Controversy continued to escalate Wednesday over US President Donald Trump’s remark on halting joint military drills with South Korea, fueling concern about his security commitment to long-standing allies in the region.
It is still unclear what Trump meant and intended by stopping “war games” -- whether the announcement aims to suspend semiannual large-scale exercises or whether it is just another gambit to put pressure on South Korea to pay more for stationing US troops.
Whatever purpose he may have, the president’s unexpected announcement -- which appeared to come without consultation with South Korea -- raised concerns over Trump’s “convoluted view” of his understanding of the alliance and security dynamics, experts said.
“From Trump’s perspective, building and maintaining alliances is all about how much it will cost,” said Shin Beom-chul, a senior fellow at the Asan Institute for Policy. “Unfortunately, that is not what an alliance is all about.”
During his post-summit press conference in Singapore, Trump said he would stop the “very provocative” and expensive war games with South Korea to facilitate denuclearization negotiations with North Korea.
The position was reiterated during Trump’s interview with Fox News after his meeting with Kim Jong-un. Trump said the US would not hold war games with South Korea while North Korea engages in denuclearization talks “in good faith.”
North Korea echoed Trump’s remark. Its state-run newspaper Rodong Sinmun said Wednesday that Trump “expressed his intention to halt US-South Korea joint military exercise” -- a major concession won from Trump but not included in the summit agreement.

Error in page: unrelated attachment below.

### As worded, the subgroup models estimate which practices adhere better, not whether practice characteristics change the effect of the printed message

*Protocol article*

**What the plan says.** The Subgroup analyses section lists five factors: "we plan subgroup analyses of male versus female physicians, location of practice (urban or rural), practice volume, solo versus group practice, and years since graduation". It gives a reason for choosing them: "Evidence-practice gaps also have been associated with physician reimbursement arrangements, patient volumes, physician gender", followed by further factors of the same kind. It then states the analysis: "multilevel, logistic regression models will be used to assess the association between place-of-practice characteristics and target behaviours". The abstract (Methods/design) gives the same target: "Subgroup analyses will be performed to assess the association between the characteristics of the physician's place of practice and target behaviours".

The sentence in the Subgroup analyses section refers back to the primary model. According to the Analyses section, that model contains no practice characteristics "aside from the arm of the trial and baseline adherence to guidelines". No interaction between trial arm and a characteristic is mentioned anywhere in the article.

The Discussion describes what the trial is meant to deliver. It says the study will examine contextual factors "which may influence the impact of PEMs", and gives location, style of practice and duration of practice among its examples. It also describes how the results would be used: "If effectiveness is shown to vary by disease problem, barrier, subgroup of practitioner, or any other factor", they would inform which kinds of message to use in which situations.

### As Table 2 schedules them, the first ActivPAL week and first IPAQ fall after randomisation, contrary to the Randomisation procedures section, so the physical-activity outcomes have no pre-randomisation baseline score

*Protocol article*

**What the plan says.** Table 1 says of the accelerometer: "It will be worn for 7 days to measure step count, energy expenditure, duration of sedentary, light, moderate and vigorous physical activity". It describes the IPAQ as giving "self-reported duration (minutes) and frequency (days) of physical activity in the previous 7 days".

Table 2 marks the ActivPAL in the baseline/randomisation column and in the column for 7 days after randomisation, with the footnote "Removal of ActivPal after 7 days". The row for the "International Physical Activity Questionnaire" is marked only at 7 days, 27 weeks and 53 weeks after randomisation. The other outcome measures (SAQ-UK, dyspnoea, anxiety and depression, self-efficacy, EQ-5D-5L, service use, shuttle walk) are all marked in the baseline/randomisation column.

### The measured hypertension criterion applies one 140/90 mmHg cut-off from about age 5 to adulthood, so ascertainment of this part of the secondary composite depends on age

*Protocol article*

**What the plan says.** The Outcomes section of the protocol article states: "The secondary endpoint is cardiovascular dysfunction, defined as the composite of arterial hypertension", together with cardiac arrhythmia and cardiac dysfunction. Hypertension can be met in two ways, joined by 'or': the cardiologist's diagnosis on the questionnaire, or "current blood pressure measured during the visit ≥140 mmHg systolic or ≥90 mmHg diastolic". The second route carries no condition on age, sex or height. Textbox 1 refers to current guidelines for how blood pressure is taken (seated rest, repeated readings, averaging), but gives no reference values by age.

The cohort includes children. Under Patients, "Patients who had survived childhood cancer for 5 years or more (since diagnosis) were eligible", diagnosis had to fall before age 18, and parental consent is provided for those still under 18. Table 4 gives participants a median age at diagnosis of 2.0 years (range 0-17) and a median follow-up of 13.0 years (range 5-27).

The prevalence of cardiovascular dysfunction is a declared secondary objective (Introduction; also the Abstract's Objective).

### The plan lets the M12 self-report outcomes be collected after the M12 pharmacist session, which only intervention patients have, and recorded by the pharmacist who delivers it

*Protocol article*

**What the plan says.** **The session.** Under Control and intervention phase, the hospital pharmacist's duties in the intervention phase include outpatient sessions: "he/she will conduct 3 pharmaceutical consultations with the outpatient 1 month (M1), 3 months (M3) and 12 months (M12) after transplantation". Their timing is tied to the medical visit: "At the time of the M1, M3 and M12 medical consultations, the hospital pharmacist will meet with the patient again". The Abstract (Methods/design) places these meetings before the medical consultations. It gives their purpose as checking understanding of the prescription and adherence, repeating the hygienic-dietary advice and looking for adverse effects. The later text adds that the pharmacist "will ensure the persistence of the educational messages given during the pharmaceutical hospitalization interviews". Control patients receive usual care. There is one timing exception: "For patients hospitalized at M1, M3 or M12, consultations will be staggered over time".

“It sounds like conditional suspension,” said Shin. “As long as the negotiation is underway, the US would hold off on the exercises. Of course, there needs to be progress on denuclearization from North Korea.”
US President Donald Trump. (Yonhap)
But confusion grows over what Trump was referring to by stopping “war games” -- a term he repeatedly used during post-summit interviews. His description of the drills as “provocative,” gave the impression that he was distancing himself from the US and South Korea’s stance that they are “defensive in nature.”
The White House said later Tuesday that the US military would continue to train with its South Korean counterparts and conduct military drills, but not large-scale, joint exercises, according to the Wall Street Journal.
Faced with controversy, Vice President Mike Pence told lawmakers that while the US is ending semiannual “war games” -- or joint exercises -- with South Korea, regular readiness training will continue.
“(Vice President) was very clear: regular readiness training and training exchanges will continue,” Republican Sen. Cory Gardner of Colorado said in a Twitter post, after meeting with Pence in a closed-door session.
While South Korean and US defense officials try to figure out what Trump’s announcement means for the troops stationed in South Korea, Pentagon indicated that Trump had consulted with Defense Secretary Jim Mattis on the idea.
The US military in South Korea said Tuesday it had received no “updated guidance” on whether to hold joint exercises, including the Ulchi Freedom Guardian scheduled for August. Last year’s drill involved some 17,500 US and 50,000 South Korean troops.
Caught by surprise by Trump’s remark, South Korea’s Ministry of National Defense said they need more time to figure out the exact meaning and intent of Trump’s remark.
“Suspension of the combined exercise needs consultation between the US and South Korea. We need to wait and see what the US intends to do,” a defense official said under the condition of anonymity due to the sensitivity of the issue.
By Yeo Jun-suk (firstname.lastname@example.org